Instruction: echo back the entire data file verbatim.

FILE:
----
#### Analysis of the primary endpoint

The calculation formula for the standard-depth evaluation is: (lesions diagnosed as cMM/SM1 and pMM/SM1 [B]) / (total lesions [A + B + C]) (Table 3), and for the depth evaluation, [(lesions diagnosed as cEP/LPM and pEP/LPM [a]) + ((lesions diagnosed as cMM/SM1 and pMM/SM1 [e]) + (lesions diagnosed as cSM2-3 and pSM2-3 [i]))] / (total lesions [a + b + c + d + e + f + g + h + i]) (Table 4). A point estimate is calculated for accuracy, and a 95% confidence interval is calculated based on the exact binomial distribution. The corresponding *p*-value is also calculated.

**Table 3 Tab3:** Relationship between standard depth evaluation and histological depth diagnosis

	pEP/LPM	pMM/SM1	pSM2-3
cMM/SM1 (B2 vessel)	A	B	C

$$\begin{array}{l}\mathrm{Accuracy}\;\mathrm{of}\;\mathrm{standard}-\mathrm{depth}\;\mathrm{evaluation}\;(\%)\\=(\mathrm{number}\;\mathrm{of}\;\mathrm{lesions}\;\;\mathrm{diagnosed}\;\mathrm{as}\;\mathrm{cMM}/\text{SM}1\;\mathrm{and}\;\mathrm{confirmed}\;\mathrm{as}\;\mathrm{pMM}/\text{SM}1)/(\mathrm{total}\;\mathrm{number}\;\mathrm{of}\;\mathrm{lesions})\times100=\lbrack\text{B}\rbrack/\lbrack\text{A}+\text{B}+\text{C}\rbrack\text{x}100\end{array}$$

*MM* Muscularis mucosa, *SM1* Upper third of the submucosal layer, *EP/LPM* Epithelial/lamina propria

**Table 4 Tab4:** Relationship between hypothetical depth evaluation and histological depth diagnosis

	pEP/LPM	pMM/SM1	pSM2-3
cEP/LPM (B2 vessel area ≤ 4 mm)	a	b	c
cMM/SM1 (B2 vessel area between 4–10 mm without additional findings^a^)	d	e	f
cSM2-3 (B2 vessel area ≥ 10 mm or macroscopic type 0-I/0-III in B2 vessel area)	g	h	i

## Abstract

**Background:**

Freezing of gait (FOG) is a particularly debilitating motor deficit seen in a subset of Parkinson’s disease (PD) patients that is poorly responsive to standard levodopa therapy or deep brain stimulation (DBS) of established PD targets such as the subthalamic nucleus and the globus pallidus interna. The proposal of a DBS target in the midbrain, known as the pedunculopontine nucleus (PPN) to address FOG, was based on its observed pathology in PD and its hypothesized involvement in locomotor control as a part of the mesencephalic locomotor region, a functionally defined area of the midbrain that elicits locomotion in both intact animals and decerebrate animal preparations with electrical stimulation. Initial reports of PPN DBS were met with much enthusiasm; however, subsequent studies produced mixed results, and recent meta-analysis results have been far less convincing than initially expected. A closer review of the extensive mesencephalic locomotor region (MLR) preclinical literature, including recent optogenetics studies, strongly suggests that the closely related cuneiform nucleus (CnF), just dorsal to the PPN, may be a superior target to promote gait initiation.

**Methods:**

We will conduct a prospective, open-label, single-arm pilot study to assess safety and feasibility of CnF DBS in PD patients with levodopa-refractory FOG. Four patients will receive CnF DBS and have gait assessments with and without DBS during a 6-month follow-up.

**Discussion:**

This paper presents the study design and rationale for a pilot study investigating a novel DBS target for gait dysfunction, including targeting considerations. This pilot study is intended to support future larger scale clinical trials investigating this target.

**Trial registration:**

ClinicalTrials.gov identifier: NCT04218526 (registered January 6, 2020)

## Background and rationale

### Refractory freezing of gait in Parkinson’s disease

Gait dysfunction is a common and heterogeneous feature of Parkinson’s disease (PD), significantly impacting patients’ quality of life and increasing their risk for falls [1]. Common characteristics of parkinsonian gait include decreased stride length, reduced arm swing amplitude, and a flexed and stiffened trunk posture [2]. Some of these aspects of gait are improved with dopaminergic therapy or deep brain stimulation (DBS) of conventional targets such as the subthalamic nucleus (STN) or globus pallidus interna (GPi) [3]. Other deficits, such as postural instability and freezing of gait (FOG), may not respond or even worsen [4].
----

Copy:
#### Analysis of the primary endpoint

The calculation formula for the standard-depth evaluation is: (lesions diagnosed as cMM/SM1 and pMM/SM1 [B]) / (total lesions [A + B + C]) (Table 3), and for the depth evaluation, [(lesions diagnosed as cEP/LPM and pEP/LPM [a]) + ((lesions diagnosed as cMM/SM1 and pMM/SM1 [e]) + (lesions diagnosed as cSM2-3 and pSM2-3 [i]))] / (total lesions [a + b + c + d + e + f + g + h + i]) (Table 4). A point estimate is calculated for accuracy, and a 95% confidence interval is calculated based on the exact binomial distribution. The corresponding *p*-value is also calculated.

**Table 3 Tab3:** Relationship between standard depth evaluation and histological depth diagnosis

	pEP/LPM	pMM/SM1	pSM2-3
cMM/SM1 (B2 vessel)	A	B	C

$$\begin{array}{l}\mathrm{Accuracy}\;\mathrm{of}\;\mathrm{standard}-\mathrm{depth}\;\mathrm{evaluation}\;(\%)\\=(\mathrm{number}\;\mathrm{of}\;\mathrm{lesions}\;\;\mathrm{diagnosed}\;\mathrm{as}\;\mathrm{cMM}/\text{SM}1\;\mathrm{and}\;\mathrm{confirmed}\;\mathrm{as}\;\mathrm{pMM}/\text{SM}1)/(\mathrm{total}\;\mathrm{number}\;\mathrm{of}\;\mathrm{lesions})\times100=\lbrack\text{B}\rbrack/\lbrack\text{A}+\text{B}+\text{C}\rbrack\text{x}100\end{array}$$

*MM* Muscularis mucosa, *SM1* Upper third of the submucosal layer, *EP/LPM* Epithelial/lamina propria

**Table 4 Tab4:** Relationship between hypothetical depth evaluation and histological depth diagnosis

	pEP/LPM	pMM/SM1	pSM2-3
cEP/LPM (B2 vessel area ≤ 4 mm)	a	b	c
cMM/SM1 (B2 vessel area between 4–10 mm without additional findings^a^)	d	e	f
cSM2-3 (B2 vessel area ≥ 10 mm or macroscopic type 0-I/0-III in B2 vessel area)	g	h	i

## Abstract

**Background:**

Freezing of gait (FOG) is a particularly debilitating motor deficit seen in a subset of Parkinson’s disease (PD) patients that is poorly responsive to standard levodopa therapy or deep brain stimulation (DBS) of established PD targets such as the subthalamic nucleus and the globus pallidus interna. The proposal of a DBS target in the midbrain, known as the pedunculopontine nucleus (PPN) to address FOG, was based on its observed pathology in PD and its hypothesized involvement in locomotor control as a part of the mesencephalic locomotor region, a functionally defined area of the midbrain that elicits locomotion in both intact animals and decerebrate animal preparations with electrical stimulation. Initial reports of PPN DBS were met with much enthusiasm; however, subsequent studies produced mixed results, and recent meta-analysis results have been far less convincing than initially expected. A closer review of the extensive mesencephalic locomotor region (MLR) preclinical literature, including recent optogenetics studies, strongly suggests that the closely related cuneiform nucleus (CnF), just dorsal to the PPN, may be a superior target to promote gait initiation.

**Methods:**

We will conduct a prospective, open-label, single-arm pilot study to assess safety and feasibility of CnF DBS in PD patients with levodopa-refractory FOG. Four patients will receive CnF DBS and have gait assessments with and without DBS during a 6-month follow-up.

**Discussion:**

This paper presents the study design and rationale for a pilot study investigating a novel DBS target for gait dysfunction, including targeting considerations. This pilot study is intended to support future larger scale clinical trials investigating this target.

**Trial registration:**

ClinicalTrials.gov identifier: NCT04218526 (registered January 6, 2020)

## Background and rationale

### Refractory freezing of gait in Parkinson’s disease

Gait dysfunction is a common and heterogeneous feature of Parkinson’s disease (PD), significantly impacting patients’ quality of life and increasing their risk for falls [1]. Common characteristics of parkinsonian gait include decreased stride length, reduced arm swing amplitude, and a flexed and stiffened trunk posture [2]. Some of these aspects of gait are improved with dopaminergic therapy or deep brain stimulation (DBS) of conventional targets such as the subthalamic nucleus (STN) or globus pallidus interna (GPi) [3]. Other deficits, such as postural instability and freezing of gait (FOG), may not respond or even worsen [4].